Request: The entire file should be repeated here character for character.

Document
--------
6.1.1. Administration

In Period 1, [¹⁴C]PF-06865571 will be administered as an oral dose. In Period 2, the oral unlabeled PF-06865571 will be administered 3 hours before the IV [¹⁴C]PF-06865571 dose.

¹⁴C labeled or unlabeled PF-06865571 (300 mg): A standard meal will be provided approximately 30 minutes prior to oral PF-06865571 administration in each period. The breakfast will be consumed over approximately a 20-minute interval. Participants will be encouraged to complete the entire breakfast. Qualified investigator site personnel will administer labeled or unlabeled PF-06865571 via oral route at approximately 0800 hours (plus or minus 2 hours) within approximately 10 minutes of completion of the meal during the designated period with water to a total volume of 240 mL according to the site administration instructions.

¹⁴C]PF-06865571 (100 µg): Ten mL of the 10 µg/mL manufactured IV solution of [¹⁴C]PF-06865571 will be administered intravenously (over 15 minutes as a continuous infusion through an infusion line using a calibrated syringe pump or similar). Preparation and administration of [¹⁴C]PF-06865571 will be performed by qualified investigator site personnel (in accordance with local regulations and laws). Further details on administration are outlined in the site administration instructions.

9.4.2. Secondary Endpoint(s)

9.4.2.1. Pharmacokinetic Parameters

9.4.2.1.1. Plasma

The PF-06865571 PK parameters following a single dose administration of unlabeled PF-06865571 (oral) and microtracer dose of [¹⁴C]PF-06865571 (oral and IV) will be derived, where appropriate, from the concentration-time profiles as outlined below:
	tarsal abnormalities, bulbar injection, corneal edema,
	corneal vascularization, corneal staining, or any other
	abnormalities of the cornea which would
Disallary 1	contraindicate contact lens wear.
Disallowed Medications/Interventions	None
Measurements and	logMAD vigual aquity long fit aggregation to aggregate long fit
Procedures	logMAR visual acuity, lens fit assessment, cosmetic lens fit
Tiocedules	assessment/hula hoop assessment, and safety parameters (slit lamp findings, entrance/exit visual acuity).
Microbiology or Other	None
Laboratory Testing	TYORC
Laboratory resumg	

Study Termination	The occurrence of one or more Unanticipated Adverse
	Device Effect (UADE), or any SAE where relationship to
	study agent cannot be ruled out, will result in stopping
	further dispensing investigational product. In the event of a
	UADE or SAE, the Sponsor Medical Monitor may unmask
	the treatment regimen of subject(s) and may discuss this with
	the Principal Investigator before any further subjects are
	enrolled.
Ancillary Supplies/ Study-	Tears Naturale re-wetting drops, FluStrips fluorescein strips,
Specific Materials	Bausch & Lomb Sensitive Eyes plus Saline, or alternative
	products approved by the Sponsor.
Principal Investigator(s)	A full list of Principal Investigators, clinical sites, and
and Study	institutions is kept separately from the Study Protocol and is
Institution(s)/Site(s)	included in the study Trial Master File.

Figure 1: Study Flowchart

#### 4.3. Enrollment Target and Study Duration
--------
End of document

6.1.1. Administration

In Period 1, [¹⁴C]PF-06865571 will be administered as an oral dose. In Period 2, the oral unlabeled PF-06865571 will be administered 3 hours before the IV [¹⁴C]PF-06865571 dose.

¹⁴C labeled or unlabeled PF-06865571 (300 mg): A standard meal will be provided approximately 30 minutes prior to oral PF-06865571 administration in each period. The breakfast will be consumed over approximately a 20-minute interval. Participants will be encouraged to complete the entire breakfast. Qualified investigator site personnel will administer labeled or unlabeled PF-06865571 via oral route at approximately 0800 hours (plus or minus 2 hours) within approximately 10 minutes of completion of the meal during the designated period with water to a total volume of 240 mL according to the site administration instructions.

¹⁴C]PF-06865571 (100 µg): Ten mL of the 10 µg/mL manufactured IV solution of [¹⁴C]PF-06865571 will be administered intravenously (over 15 minutes as a continuous infusion through an infusion line using a calibrated syringe pump or similar). Preparation and administration of [¹⁴C]PF-06865571 will be performed by qualified investigator site personnel (in accordance with local regulations and laws). Further details on administration are outlined in the site administration instructions.

9.4.2. Secondary Endpoint(s)

9.4.2.1. Pharmacokinetic Parameters

9.4.2.1.1. Plasma

The PF-06865571 PK parameters following a single dose administration of unlabeled PF-06865571 (oral) and microtracer dose of [¹⁴C]PF-06865571 (oral and IV) will be derived, where appropriate, from the concentration-time profiles as outlined below:
	tarsal abnormalities, bulbar injection, corneal edema,
	corneal vascularization, corneal staining, or any other
	abnormalities of the cornea which would
Disallary 1	contraindicate contact lens wear.
Disallowed Medications/Interventions	None
Measurements and	logMAD vigual aquity long fit aggregation to aggregate long fit
Procedures	logMAR visual acuity, lens fit assessment, cosmetic lens fit
Tiocedules	assessment/hula hoop assessment, and safety parameters (slit lamp findings, entrance/exit visual acuity).
Microbiology or Other	None
Laboratory Testing	TYORC
Laboratory resumg	

Study Termination	The occurrence of one or more Unanticipated Adverse
	Device Effect (UADE), or any SAE where relationship to
	study agent cannot be ruled out, will result in stopping
	further dispensing investigational product. In the event of a
	UADE or SAE, the Sponsor Medical Monitor may unmask
	the treatment regimen of subject(s) and may discuss this with
	the Principal Investigator before any further subjects are
	enrolled.
Ancillary Supplies/ Study-	Tears Naturale re-wetting drops, FluStrips fluorescein strips,
Specific Materials	Bausch & Lomb Sensitive Eyes plus Saline, or alternative
	products approved by the Sponsor.
Principal Investigator(s)	A full list of Principal Investigators, clinical sites, and
and Study	institutions is kept separately from the Study Protocol and is
Institution(s)/Site(s)	included in the study Trial Master File.

Figure 1: Study Flowchart

#### 4.3. Enrollment Target and Study Duration